Back to School Edition: Trade Secrets Go Off to College

After the long break, students have returned to colleges and universities across the country where they will trade late summer nights out with friends for tossing Frisbees on the quad.  As classes begin, we at TSW wanted to take a moment to look at some trade secrets disputes at the heart of higher education.

Specifically, the higher education sector has seen trade secrets disputes in several areas:

  • Admissions: Colleges and universities have become hyper-competitive with their recruiting efforts.  However, sometimes this drive to attract the best and the brightest can lead to an FBI complaint. That’s what happened several years ago when Princeton’s Director of Admissions was accused of hacking into Yale’s admissions database to find out who Yale had admitted and rejected. A Yale investigation determined that Yale’s database had been improperly accessed over a dozen times, and the Princeton admissions director admitted to using the names and Social Security numbers of Princeton applicants to determine their admission status at Yale.
  • Athletics: Athletics also play a large role on many campuses, and the rivalries between schools can become cutthroat. This can lead to teams trying to steal their opponent’s plays to gain a competitive advantage. As we previously reported, Wake Forest University’s football team had its plays revealed to opposing teams in a scandal dubbed “#WakeyLeaks.”  Tommy Elrod, a former assistant coach at Wake Forest, allegedly shared Wake’s game plans with other college football teams.  Wake Forest officials began their investigation after finding suspicious materials left behind by University of Louisville coaches following the team’s loss to Louisville in November 2016. Eventually, the Atlantic Coast Conference fined Louisville and Virginia Tech for accepting the plays from Elrod. Although Wake did not pursue further legal action against these schools or Elrod for misappropriation of trade secrets, commentators have opined that the efforts teams take the maintain the secrecy of their playbooks—such as handing them out only to individuals who need to know the material and restricting public access to practices—make the game plans deserving of trade secret protection.

Similarly, some college teams create their own scouting reports for potential recruits. Although there have not been any recent cases of colleges trying to purloin the competition’s player rankings, in the 2012 case of National Football Scouting, Inc. v. Rang, National Football Scouting, Inc. alleged that a sports writer published the scouting grades for 18 college football players who were turning pro. While the sports writer argued the scouting grades were based on subjective opinions rather than facts, the U.S. District Court for the Western District of Washington disagreed. Instead, the court found that assigning specific grades to prospects constituted information with an independent economic value and therefore, the grades were protectable trade secrets.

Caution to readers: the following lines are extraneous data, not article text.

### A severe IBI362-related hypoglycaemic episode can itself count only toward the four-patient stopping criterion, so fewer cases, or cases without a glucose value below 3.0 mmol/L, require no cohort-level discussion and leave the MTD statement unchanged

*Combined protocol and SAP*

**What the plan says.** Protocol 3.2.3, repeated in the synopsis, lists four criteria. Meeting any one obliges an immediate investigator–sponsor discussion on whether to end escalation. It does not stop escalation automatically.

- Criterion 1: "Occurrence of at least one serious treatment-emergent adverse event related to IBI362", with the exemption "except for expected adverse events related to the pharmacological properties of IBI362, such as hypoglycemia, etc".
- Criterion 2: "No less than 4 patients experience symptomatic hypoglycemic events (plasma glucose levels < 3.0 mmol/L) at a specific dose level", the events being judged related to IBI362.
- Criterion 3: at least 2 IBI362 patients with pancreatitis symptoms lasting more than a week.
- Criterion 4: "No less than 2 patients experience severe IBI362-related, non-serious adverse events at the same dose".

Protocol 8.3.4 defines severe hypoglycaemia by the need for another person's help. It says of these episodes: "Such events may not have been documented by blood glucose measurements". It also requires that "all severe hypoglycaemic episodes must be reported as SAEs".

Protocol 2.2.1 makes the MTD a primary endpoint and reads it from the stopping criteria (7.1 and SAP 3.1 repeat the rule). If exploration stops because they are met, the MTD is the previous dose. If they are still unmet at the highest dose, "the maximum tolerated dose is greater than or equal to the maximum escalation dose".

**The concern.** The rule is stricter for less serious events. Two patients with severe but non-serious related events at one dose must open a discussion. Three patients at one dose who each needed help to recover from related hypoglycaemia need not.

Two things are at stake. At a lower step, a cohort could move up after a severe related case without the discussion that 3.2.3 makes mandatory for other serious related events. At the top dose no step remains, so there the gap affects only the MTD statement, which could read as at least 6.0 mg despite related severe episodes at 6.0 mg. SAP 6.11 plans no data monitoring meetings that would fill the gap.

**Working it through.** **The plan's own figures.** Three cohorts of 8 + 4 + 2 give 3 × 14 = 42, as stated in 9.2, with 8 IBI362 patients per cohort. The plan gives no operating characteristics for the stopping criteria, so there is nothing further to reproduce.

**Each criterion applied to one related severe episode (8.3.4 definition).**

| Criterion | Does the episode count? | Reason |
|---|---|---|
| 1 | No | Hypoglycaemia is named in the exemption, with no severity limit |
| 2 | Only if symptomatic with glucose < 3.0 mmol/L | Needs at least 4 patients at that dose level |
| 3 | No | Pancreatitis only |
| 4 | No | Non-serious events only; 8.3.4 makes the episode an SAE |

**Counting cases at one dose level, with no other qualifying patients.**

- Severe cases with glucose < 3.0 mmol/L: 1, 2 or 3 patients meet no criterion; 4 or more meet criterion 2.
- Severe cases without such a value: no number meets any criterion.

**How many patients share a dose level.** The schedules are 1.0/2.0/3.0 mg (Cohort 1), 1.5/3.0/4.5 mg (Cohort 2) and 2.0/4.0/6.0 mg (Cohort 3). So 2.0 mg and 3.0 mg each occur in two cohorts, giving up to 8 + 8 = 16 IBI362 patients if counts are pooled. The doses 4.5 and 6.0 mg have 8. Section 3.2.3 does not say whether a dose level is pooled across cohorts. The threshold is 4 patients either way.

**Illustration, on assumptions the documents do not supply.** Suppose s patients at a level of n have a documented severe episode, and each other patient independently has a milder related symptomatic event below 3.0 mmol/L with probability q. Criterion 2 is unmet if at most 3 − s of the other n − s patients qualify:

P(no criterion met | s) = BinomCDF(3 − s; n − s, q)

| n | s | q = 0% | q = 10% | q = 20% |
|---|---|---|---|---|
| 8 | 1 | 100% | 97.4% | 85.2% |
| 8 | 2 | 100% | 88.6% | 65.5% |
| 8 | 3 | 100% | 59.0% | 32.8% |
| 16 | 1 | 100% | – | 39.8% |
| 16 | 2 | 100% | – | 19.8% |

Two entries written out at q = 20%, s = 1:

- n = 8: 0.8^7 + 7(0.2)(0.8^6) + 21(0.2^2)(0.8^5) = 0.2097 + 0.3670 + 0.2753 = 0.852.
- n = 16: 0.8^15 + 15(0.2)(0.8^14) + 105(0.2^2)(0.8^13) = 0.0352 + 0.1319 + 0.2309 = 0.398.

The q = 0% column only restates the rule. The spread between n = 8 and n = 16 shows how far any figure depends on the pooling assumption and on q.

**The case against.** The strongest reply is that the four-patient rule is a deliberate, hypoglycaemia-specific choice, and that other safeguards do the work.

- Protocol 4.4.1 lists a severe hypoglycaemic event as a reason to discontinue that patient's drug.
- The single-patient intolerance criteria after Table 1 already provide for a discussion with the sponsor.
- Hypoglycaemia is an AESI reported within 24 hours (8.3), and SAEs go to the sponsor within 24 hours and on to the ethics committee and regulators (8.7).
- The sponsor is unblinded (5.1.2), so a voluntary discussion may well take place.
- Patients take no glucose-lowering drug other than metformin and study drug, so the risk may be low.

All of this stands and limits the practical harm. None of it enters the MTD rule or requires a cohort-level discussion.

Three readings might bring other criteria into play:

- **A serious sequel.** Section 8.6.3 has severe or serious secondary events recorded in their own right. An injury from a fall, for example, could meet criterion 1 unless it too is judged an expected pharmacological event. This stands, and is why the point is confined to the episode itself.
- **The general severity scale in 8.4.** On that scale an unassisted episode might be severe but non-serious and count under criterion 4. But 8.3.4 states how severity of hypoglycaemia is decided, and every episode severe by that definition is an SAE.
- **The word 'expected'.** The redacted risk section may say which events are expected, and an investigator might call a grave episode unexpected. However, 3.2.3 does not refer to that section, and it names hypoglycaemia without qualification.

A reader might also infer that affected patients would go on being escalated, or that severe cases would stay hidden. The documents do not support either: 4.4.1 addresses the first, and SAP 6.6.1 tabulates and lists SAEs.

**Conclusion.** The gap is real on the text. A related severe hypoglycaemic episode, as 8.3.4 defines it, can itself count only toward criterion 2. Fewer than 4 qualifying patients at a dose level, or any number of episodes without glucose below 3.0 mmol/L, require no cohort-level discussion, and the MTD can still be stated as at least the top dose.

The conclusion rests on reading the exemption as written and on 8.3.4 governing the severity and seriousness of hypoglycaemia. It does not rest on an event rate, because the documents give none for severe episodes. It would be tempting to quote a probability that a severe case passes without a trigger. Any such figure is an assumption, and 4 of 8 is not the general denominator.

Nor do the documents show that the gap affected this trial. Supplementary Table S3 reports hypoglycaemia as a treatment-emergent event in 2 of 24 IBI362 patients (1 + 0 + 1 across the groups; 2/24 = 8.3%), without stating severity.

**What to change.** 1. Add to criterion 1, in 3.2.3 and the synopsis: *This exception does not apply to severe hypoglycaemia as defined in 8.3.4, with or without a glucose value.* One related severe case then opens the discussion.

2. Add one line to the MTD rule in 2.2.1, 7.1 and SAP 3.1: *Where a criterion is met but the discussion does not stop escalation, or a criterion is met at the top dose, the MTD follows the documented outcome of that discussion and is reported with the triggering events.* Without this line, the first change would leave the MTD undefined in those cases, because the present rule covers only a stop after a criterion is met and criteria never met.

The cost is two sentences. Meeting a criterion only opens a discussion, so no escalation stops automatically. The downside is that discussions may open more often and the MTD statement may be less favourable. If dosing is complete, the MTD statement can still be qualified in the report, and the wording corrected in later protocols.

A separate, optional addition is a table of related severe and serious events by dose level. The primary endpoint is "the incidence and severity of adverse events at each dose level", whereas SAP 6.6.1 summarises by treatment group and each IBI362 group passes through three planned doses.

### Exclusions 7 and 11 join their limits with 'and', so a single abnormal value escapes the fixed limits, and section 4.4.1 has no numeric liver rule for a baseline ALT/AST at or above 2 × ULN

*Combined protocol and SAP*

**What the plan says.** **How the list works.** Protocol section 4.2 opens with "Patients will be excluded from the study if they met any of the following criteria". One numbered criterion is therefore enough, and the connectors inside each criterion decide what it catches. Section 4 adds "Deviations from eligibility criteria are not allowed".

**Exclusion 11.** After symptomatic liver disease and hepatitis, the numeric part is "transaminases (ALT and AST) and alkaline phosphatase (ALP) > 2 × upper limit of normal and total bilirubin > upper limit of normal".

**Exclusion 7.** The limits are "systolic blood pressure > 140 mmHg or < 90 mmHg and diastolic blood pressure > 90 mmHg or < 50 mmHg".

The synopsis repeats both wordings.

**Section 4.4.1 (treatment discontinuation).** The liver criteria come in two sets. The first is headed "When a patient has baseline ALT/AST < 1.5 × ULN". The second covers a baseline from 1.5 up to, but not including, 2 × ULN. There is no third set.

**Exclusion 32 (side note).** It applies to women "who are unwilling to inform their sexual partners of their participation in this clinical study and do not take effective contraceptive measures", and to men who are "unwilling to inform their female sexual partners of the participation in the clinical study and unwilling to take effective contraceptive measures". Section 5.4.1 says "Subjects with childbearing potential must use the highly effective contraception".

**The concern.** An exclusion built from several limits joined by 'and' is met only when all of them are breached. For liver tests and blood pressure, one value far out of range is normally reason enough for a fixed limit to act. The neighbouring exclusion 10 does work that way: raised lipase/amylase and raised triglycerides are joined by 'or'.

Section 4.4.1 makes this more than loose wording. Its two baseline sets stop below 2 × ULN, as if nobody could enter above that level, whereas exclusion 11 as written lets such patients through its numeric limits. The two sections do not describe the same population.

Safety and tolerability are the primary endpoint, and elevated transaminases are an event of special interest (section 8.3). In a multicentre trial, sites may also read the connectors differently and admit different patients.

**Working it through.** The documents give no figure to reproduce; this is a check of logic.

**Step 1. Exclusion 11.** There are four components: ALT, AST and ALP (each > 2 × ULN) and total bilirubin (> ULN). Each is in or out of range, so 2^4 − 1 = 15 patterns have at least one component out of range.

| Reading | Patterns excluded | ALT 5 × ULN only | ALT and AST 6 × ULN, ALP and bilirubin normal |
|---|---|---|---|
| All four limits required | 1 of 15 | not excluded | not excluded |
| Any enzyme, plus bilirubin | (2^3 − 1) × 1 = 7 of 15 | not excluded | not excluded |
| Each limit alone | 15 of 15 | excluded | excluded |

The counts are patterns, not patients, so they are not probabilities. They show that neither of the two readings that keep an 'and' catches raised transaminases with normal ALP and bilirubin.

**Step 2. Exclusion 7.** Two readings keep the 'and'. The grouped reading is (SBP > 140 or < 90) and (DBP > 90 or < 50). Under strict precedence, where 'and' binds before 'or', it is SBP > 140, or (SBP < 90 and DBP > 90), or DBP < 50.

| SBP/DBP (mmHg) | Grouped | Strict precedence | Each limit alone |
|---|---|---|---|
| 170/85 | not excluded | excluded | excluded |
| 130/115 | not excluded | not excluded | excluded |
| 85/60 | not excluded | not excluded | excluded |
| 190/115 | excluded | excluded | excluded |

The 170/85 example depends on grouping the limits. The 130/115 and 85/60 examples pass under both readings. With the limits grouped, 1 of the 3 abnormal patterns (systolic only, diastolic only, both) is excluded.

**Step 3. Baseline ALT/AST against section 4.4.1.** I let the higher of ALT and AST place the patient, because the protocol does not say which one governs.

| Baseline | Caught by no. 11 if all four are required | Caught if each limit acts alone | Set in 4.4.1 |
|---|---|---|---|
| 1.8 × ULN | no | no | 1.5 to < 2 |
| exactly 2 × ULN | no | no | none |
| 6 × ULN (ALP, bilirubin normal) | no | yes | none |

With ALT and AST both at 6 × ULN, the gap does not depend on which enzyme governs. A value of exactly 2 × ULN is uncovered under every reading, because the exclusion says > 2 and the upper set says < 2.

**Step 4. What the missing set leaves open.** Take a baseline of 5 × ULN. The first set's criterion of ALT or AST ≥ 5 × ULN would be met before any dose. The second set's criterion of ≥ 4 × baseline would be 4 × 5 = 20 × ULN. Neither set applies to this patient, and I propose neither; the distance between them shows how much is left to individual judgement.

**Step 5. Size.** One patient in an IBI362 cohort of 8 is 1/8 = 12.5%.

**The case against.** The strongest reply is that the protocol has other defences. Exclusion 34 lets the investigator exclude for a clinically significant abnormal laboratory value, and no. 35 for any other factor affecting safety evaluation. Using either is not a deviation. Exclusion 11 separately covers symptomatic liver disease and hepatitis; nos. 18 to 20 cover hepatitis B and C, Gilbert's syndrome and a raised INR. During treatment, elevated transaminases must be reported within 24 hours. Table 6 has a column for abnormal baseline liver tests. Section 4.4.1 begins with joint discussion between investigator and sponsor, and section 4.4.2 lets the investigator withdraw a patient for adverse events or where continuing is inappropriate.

• Inventions: Professors are routinely responsible for developing groundbreaking products. In some cases, the individual assigns their rights in the invention to the university, which can create massive revenue streams for the school. Generally, individuals own the inventions they create, as the U.S. Supreme Court affirmed in Board of Trustees of Leland Stanford Junior University v. Roche Molecular Systems, Inc. However, where there is an express agreement providing for assignment of ownership to an employer or an implied agreement to assign because the employee was hired to invent a certain product or solve a specific problem, the university may be able to take ownership of the invention. According to the American Association of University Professors, an increasing number of universities require faculty to assign their rights to inventions and trade secrets to the school as a condition of employment, citing use of university facilities as a justification. In other instances, universities allow faculty to maintain ownership of their intellectual property but require them to share profits with the institution once the intellectual property is commercialized.

With colleges starting back around the country, it is important for employers and employees alike to be aware of potential intellectual property issues so they do not get ”schooled” in the trade secrets realm. For more information on the latest trade secrets new, continue to follow us at TSW.